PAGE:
The estate of a decedent in New York may contain many different types of assets. The New York Probate Lawyer Blog has discussed in past posts that such assets may include bank accounts, stocks and bonds and real estate. In fact, real estate, in the form of a family residence, is commonly one of, if not the most, valuable asset involved in estate settlement.
An Executor or Administrator who is handling an estate that has a real property asset faces many issues. To begin with, the fiduciary must determine the ownership of the property. Real estate can be held in many different ways such as tenancy by the entirety between spouses, or joint tenancy with rights of survivorship, or tenancy in common among a number of parties. The manner in which a property is owned will determine the extent to which the decedent's estate has an interest in such property. Moreover, there are a number of overlapping fiduciary responsibilities that flow from the determination of ownership. For example, if the decedent's house is owned by the decedent and his spouse as tenants by the entirety, upon death the full ownership interest in the house passes to the surviving spouse and no portion would be part of the probate or intestate administration estate. However, the value of the house would need to be included in the decedent's estate tax return (if a return must be filed). The estate fiduciary has a responsibility to prepare and file the estate tax return and pay any Federal or State estate taxes.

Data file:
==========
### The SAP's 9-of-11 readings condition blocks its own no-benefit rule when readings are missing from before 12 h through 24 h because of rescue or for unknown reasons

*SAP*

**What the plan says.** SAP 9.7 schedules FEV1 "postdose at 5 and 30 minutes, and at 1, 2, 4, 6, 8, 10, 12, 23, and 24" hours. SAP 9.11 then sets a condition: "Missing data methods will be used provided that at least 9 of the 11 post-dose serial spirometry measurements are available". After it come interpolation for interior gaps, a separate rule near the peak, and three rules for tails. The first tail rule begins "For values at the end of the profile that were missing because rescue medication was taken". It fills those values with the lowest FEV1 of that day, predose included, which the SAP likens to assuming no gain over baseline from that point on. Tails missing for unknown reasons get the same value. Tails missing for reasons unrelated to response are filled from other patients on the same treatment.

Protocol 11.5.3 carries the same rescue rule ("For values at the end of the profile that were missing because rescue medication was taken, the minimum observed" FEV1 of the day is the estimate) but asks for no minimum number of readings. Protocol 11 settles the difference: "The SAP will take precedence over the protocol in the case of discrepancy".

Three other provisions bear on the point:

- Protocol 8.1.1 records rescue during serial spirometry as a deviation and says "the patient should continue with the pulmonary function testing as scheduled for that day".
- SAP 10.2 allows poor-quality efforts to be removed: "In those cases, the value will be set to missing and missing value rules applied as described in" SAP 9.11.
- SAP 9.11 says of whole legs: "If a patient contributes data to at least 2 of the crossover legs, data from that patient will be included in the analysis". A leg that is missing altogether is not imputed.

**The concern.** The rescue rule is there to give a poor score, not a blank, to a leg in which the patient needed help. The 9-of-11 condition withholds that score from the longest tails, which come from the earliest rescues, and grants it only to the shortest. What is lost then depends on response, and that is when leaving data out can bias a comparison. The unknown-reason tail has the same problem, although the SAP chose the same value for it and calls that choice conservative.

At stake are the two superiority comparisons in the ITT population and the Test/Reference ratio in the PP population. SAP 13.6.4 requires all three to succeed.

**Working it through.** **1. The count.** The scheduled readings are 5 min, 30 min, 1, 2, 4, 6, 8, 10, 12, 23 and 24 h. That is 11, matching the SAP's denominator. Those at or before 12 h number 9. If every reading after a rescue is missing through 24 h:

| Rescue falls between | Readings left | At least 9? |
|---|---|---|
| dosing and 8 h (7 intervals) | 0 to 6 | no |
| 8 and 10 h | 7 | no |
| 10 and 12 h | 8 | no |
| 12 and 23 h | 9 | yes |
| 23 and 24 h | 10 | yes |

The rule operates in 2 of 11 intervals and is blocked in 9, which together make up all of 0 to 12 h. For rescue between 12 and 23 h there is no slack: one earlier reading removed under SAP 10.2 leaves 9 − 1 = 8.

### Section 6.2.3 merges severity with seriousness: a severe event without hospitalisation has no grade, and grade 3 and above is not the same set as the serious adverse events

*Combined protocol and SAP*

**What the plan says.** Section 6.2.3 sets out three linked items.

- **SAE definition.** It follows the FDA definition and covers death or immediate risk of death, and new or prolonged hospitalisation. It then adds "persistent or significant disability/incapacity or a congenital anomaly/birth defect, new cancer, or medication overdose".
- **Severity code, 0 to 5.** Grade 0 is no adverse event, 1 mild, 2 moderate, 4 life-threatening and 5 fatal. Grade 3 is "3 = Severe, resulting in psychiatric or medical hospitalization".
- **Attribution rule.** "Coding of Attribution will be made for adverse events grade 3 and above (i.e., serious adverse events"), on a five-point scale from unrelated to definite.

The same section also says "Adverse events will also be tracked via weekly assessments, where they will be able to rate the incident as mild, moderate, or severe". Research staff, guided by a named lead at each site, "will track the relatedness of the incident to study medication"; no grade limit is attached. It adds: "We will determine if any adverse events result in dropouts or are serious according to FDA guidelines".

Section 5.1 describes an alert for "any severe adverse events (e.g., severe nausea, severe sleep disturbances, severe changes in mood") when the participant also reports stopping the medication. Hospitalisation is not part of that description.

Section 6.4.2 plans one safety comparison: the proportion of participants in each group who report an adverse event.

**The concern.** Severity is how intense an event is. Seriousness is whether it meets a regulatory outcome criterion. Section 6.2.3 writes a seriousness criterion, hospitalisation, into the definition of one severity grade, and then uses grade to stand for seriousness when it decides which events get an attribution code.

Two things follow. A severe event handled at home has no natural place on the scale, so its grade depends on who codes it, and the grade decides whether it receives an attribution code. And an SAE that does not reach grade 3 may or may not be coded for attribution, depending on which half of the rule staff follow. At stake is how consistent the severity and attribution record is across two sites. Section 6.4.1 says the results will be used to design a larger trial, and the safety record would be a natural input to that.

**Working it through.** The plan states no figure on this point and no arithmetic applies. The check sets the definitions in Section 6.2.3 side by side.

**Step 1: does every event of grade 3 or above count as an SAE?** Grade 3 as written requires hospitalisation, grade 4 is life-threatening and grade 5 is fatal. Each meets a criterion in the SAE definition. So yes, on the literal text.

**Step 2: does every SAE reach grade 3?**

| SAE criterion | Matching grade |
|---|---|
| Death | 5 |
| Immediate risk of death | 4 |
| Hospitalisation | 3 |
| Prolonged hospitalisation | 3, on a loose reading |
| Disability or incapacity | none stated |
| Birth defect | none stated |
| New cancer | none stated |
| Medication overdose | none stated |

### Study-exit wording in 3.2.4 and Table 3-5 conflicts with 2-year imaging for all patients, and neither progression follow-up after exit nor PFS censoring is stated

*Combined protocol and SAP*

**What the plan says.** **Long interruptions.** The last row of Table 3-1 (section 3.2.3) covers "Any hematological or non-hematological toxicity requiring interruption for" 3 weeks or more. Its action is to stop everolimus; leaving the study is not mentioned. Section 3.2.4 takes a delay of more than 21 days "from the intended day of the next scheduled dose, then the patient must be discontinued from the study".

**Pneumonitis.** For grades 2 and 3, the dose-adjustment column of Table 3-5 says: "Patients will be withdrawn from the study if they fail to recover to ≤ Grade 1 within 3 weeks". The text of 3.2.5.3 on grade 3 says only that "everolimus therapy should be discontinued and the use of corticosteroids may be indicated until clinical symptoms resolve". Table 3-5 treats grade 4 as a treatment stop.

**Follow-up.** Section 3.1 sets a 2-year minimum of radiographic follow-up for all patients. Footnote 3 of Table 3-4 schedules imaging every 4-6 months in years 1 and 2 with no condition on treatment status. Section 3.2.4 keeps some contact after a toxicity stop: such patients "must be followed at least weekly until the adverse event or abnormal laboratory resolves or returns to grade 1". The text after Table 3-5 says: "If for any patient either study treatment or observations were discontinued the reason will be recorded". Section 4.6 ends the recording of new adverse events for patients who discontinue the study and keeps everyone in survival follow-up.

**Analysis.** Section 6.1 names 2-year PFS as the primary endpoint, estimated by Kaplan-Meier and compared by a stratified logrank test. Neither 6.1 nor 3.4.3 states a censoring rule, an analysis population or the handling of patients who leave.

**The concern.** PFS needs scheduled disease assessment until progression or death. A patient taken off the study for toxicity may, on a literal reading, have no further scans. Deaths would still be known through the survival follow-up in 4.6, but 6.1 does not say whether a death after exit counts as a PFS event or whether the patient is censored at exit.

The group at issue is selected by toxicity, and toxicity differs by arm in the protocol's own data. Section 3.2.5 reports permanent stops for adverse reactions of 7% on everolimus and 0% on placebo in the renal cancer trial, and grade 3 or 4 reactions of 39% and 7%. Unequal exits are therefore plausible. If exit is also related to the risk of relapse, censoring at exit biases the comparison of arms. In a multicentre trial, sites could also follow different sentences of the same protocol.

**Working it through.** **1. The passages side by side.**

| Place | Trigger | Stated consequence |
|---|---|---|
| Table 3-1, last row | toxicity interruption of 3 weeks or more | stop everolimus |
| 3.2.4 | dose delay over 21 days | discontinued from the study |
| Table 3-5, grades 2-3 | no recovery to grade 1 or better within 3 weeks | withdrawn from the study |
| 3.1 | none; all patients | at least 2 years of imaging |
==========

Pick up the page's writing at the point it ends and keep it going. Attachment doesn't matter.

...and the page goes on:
Suppose that the property was owned by the decedent along with others as tenants in common. In such a case, only the decedent's share of ownership would be part of his probate or intestate estate and includable as part of his gross estate for estate tax purposes.
If, however, the decedent owned property as a joint tenant with rights of survivorship with a person who was not a spouse such as a child, upon the decedent's death, the entire property interest would pass to the surviving joint owner. However, the entire value of the property would be includable in the decedent's estate for estate tax purposes unless it can be shown that the survivor contributed monetarily towards the property such as payment of part of the purchase price.
Also, determining whether and to what extent a decedent owns real property may not always be an easy task. Many persons own property for many decades and may have inherited an interest in the property along with others over time. There may be co-owners of the property who predecease the decedent. In the event the estates of these co-owners were not have been administered it may prevent the clear transfer of the decedent's property interest.
Another challenge facing a fiduciary is the valuation of the real estate. In most cases, a certified appraisal will be needed to provide an accurate and acceptable valuation for estate tax purposes and the potential sale of the property. If approval of the sale of property is needed from the Surrogate's Court, the Court will require that a proper appraisal is obtained. In many instances of intestate administration, the Surrogate's Court will appoint estate Administrators but place a restriction on their powers that requires the approval of the Court before the estate real property can be transferred, sold or mortgaged.
I have represented Administrators who have been required to obtain Court approval of their sale of real estate. Based upon my over 30 years of experience helping clients in Surrogate's Court and real estate closings, I have prepared the necessary contracts and Court papers to obtain approval of the transactions.